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Run a Bash Shell Script in Linux Command Line [Beginner's Tip]

Running a bash shell script is quite simple. But you also get to learn about running them in the shell instead of subshell in this tutorial.

Pranav Krishna

Warp Terminal

"Never spend 5 minutes doing something by hand when you can try automating it for 5 hours."

This might be sarcasm to mean that automating might take longer than doing it manually, but automation is necessary for a power Linux user. Shell scripts form a base for automation in Linux.

The simplest way to run a bash shell script is:

bash path_to_script

However, the more popular method is by giving execute permission to the script and then running the script like this:

chmod u+x

Let me explain this in detail, step by step.

Run Shell Scripts in Ubuntu

First of all, let us create a simple bash script. I'll create a useful bash script that shows the available disk space and RAM:


# Script that shows the available disk space and memory

# Disk space
df -h /dev/sda

# Memory (RAM)
echo -e "\nFREE MEMORY"
free -h

# Process ID or PID
echo -e "\nPID = $$"

This script prints the available disk space (in /dev/sda), memory, and the process ID of the shell. I am saving it as "".

To execute this script, you should allow execution permissions for it, which can be done with the chmod command. The syntax is:

chmod +x
Make sure you type the absolute path of the script file if you're not inside the directory where the script is.

Here, I have given execution permission for all users in the system to execute this script. That is what the +x tag implies. The ls -l command lists the properties of the file, including the permissions.

Changed permissions to execute the script file, using the chmod command
Changed permissions to execute the script file

You may also use u+x which gives execute permission to just you.

Finally, execute the script by this syntax:

Output of the script given above
Output of my script (after execution)

Yep, that is a straightforward method to execute a shell script. This applies to all scripts that need to be executed without calling an interpreter!

You can read more about file permissions in Linux here.

Linux File Permissions and Ownership Explained with Examples
Linux file permissions explained in simpler terms. Also learn how to change the file permissions and ownership in Linux in this detailed beginner’s guide.

Alternatively, use an Interpreter

Every scripting language has an interpreter, which directly executes each line, one by one, in the script file. If there's an error in the script file, the execution stops at that particular line (after executing previous lines).

To execute the script with the interpreter, we don't need to change the permissions of the file.

For shell scripts, you can call the shell you're using. Since I am using bash and I've written a bash script, I will be calling sh or bash.

To execute your script, you can call it with an interpreter.

bash ./


sh ./
Script ran using the bash interpreter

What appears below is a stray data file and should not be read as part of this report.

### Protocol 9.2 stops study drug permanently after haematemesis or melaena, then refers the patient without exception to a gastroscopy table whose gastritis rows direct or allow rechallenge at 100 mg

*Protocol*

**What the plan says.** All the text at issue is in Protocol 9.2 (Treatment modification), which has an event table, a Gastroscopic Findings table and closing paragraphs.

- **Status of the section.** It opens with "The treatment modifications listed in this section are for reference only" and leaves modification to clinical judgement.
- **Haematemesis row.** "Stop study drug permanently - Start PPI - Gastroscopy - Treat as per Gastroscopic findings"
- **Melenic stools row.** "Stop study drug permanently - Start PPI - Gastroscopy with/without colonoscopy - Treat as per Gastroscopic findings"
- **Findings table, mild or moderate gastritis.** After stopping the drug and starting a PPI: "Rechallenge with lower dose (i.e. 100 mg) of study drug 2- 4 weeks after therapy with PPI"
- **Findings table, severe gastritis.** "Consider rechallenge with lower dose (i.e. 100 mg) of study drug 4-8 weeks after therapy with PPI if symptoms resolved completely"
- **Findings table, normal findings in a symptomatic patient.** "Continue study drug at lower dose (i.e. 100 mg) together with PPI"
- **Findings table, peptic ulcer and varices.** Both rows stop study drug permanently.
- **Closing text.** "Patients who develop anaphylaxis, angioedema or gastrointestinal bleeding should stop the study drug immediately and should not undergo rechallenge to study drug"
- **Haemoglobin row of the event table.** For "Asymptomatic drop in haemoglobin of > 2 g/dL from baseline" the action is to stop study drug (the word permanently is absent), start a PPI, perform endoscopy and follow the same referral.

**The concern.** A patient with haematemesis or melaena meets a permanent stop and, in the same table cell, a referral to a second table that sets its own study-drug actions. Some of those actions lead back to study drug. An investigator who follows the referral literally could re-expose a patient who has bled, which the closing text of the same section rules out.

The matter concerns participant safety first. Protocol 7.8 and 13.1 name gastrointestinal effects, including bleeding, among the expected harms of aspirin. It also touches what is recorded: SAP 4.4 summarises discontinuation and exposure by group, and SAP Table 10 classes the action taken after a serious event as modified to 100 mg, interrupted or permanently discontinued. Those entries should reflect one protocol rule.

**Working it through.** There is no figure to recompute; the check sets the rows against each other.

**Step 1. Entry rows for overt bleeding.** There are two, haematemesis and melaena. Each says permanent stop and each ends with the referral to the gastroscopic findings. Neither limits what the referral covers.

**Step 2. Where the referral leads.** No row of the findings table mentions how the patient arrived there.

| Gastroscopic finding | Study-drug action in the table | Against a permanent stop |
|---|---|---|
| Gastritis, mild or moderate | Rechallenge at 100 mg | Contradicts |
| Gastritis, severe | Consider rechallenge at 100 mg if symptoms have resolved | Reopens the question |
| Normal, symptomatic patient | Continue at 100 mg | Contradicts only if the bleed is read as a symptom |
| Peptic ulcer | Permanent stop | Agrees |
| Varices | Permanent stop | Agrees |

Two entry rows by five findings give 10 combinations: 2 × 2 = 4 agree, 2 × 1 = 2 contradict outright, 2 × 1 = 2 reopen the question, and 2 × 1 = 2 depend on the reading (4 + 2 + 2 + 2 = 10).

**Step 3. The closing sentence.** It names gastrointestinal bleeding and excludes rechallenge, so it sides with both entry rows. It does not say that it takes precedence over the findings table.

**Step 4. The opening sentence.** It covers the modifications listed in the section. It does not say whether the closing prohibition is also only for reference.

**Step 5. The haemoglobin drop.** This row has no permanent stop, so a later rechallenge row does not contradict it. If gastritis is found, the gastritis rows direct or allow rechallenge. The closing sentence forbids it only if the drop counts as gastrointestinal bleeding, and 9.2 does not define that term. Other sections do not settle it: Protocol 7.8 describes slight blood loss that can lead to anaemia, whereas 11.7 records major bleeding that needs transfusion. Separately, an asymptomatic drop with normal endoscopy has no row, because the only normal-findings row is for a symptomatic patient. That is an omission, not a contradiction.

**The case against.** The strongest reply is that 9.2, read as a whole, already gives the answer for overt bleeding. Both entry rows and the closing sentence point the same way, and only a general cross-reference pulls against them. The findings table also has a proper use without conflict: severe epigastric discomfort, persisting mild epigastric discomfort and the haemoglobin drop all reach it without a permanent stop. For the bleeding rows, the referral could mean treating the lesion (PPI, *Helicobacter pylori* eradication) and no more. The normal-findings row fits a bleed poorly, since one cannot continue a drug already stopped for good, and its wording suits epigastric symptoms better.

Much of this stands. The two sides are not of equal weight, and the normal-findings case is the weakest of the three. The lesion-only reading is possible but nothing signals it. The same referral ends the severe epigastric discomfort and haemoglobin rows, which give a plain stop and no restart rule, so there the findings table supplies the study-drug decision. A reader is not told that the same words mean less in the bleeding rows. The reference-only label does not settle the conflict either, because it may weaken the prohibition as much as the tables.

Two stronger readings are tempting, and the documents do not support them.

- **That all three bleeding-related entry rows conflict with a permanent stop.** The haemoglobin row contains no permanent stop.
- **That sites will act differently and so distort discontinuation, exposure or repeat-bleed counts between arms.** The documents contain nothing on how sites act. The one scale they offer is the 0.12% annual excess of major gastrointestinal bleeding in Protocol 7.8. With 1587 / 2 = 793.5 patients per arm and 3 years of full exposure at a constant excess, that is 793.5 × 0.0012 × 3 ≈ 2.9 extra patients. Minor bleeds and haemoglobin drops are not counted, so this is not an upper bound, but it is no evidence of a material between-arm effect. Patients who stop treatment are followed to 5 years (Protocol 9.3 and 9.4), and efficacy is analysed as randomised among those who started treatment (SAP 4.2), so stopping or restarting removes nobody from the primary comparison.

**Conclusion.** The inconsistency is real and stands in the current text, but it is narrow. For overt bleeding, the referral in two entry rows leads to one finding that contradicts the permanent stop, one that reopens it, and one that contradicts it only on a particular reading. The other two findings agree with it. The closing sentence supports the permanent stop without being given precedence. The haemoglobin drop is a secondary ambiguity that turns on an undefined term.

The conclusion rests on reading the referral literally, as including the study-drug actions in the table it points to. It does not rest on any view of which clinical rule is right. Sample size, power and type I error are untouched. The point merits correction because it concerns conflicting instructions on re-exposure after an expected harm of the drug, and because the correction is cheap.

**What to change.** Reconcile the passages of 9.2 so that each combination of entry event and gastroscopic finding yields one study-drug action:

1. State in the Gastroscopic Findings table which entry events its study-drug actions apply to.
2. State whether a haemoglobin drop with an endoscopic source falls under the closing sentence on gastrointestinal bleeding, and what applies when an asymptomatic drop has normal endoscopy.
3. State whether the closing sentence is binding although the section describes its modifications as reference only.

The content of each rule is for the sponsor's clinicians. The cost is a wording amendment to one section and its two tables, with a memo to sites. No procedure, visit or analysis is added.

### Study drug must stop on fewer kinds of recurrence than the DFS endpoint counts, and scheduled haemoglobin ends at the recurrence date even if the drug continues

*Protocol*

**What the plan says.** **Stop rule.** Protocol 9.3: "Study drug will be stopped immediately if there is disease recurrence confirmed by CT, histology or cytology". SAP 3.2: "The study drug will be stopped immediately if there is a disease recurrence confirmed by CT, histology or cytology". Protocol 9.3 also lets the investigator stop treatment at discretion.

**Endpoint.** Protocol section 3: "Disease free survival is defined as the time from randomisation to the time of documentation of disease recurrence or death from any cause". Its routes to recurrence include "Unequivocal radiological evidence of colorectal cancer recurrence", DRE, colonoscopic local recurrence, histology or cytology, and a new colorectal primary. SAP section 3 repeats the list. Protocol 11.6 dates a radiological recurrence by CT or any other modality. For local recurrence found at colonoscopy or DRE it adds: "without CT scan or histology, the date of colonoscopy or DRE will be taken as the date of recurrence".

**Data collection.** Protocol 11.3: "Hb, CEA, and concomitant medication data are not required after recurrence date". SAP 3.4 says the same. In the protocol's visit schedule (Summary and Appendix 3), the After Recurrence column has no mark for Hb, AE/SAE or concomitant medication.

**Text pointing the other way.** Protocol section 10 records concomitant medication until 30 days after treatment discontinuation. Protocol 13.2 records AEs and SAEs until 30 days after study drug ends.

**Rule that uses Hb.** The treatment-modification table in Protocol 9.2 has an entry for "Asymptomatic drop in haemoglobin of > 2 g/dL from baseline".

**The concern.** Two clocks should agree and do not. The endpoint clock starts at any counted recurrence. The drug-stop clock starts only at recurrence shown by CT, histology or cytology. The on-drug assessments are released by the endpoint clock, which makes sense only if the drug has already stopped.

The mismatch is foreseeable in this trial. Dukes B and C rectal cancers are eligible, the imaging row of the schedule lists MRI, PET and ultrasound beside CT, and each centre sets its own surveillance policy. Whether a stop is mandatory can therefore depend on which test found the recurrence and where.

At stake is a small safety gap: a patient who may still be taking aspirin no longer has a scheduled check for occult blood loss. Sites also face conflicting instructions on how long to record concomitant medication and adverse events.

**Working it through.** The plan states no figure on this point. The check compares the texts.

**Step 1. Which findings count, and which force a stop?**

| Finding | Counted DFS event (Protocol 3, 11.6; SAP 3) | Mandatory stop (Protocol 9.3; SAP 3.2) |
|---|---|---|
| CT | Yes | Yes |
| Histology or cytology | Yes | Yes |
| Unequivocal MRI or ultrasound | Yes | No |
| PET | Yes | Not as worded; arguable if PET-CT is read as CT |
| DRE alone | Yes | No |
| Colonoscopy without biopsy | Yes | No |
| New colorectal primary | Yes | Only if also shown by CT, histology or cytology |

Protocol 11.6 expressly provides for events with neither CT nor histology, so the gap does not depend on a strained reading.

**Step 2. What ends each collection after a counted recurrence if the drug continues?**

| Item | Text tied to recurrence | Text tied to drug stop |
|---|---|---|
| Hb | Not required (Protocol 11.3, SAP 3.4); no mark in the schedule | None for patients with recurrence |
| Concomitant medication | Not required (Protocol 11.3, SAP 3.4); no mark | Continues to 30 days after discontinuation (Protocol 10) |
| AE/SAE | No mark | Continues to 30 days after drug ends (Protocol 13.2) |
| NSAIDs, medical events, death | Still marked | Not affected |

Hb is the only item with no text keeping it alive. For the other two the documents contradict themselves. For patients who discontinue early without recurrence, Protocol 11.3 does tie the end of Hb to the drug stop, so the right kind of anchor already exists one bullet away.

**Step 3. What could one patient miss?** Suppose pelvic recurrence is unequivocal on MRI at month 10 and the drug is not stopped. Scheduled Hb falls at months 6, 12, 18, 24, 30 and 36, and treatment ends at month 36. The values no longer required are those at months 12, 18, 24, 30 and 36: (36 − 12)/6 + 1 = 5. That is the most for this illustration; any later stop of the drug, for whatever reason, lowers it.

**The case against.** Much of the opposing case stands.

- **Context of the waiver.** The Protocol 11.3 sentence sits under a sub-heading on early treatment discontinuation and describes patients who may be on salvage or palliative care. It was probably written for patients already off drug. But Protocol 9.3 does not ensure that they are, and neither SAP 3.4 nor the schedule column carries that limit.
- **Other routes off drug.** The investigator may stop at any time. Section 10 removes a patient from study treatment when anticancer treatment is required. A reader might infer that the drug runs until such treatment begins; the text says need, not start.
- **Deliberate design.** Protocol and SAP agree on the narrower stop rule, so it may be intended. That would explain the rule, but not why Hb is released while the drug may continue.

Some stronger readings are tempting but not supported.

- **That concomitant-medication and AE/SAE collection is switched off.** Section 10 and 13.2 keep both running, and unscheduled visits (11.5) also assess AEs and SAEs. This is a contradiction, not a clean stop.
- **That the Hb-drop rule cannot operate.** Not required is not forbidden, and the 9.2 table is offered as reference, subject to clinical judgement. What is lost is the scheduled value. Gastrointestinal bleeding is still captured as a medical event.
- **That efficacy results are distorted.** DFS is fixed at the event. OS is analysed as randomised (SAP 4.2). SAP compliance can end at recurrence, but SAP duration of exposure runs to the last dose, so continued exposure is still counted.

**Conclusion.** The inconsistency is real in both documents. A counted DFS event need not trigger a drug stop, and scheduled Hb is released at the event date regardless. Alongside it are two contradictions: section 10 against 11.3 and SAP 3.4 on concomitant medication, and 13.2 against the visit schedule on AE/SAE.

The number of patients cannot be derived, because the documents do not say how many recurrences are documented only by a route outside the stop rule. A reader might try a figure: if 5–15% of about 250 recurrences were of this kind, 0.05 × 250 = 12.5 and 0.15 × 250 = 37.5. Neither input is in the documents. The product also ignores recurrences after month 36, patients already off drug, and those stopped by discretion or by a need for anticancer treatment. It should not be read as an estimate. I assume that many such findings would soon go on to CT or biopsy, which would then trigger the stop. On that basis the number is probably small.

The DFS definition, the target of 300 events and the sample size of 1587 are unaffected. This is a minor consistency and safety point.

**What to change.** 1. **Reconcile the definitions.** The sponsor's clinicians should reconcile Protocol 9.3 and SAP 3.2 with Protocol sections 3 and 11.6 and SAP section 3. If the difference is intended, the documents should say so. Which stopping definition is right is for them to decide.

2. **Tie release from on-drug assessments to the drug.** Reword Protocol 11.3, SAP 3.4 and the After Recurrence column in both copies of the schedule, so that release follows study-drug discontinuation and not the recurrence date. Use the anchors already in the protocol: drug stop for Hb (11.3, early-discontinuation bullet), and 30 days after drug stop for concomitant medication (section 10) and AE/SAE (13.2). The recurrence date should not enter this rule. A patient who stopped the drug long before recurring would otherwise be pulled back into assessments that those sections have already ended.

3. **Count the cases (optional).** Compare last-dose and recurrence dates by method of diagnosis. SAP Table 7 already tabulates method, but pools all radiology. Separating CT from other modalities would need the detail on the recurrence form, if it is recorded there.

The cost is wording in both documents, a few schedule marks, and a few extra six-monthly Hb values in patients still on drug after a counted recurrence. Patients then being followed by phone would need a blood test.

Script ran using the interpreter (bash)

You can type either the relative path or the absolute path here.

Using the source command to run the script in current shell

By default, a shell script runs in a subshell. Sometimes, you may want to run the script in the same shell itself. That's where the source command comes in.

With this command, you include something into the same shell. This is primarily used to update the changes made to files like bashrc, without exiting the shell.

You can execute scripts with it too, like this:

source ./
Process ID of the shell, and the script run in the same shell
Script executed in the same shell

The variable $$ can be used to find the Process ID of the current shell you're using. That's what is done in the example script shown above.

Note that the process IDs (PID) of the script and the parent shell are the same, which implies the script has run in the same shell instead of a new subshell.

The dot operator(.)

Another way to execute scripts in the same shell instead of subshell

The dot (.) represents the shell that you're using which is followed by the script you wanna execute.

. ./
PID of the shell, then script executed in the same shell using dot operator
Script executed in the same shell using the dot operator
What is Subshell in Linux? [Explained]
You might have heard that a shell script runs in its own shell. Learn more on the concept of subshell in Linux.

Bonus Tip: Debug the script while executing

With the interpreter method, you can see what commands are executed, debug for errors in your script, and find the part where the execution takes a hit.

For that, you may use the verbose mode (-v) or xtrace mode (-x) to see what statements are executing.

The verbose mode shows the entire script between the execution of the individual commands. You can take a look at the below image for reference.

Script executed in Verbose mode or "bash -v" mode
Script executed in Verbose mode (-v)

The Xtrace mode is used to trace the execution of each command in the script. The + sign here shows the command before executing it (while ++ is used to depict "executing" commands).

Script executed in Xtrace mode or "bash -x" mode
Script executed in Xtrace mode (tracing of execution or -x)

Wrapping up

I hope you liked this basic but essential tutorial on executing bash scripts.

If you are new to Bash scripting, we have a ten chapter Bash Beginner series for you.

Bash Tutorial Series for Beginners: Start Learning Bash Scripting
The 10 chapter series will teach the bash scripting essentials.

Let me know if you have questions or suggestions.

Pranav Krishna